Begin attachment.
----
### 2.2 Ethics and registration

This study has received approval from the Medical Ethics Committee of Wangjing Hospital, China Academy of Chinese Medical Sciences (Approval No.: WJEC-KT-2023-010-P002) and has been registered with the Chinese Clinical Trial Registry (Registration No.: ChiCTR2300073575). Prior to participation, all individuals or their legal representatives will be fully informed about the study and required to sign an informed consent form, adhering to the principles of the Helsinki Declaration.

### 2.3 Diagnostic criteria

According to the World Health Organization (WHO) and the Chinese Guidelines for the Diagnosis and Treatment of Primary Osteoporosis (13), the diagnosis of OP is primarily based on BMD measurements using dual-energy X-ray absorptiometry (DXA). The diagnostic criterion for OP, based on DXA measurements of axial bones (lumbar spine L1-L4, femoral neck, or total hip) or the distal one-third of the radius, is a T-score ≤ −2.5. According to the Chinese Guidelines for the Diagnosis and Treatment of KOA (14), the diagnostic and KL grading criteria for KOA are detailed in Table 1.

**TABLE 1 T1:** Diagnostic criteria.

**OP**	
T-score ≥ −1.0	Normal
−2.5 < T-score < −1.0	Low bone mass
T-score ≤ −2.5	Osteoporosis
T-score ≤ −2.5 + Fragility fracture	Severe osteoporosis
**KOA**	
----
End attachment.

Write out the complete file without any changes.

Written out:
### 2.2 Ethics and registration

This study has received approval from the Medical Ethics Committee of Wangjing Hospital, China Academy of Chinese Medical Sciences (Approval No.: WJEC-KT-2023-010-P002) and has been registered with the Chinese Clinical Trial Registry (Registration No.: ChiCTR2300073575). Prior to participation, all individuals or their legal representatives will be fully informed about the study and required to sign an informed consent form, adhering to the principles of the Helsinki Declaration.

### 2.3 Diagnostic criteria

According to the World Health Organization (WHO) and the Chinese Guidelines for the Diagnosis and Treatment of Primary Osteoporosis (13), the diagnosis of OP is primarily based on BMD measurements using dual-energy X-ray absorptiometry (DXA). The diagnostic criterion for OP, based on DXA measurements of axial bones (lumbar spine L1-L4, femoral neck, or total hip) or the distal one-third of the radius, is a T-score ≤ −2.5. According to the Chinese Guidelines for the Diagnosis and Treatment of KOA (14), the diagnostic and KL grading criteria for KOA are detailed in Table 1.

**TABLE 1 T1:** Diagnostic criteria.

**OP**	
T-score ≥ −1.0	Normal
−2.5 < T-score < −1.0	Low bone mass
T-score ≤ −2.5	Osteoporosis
T-score ≤ −2.5 + Fragility fracture	Severe osteoporosis
**KOA**	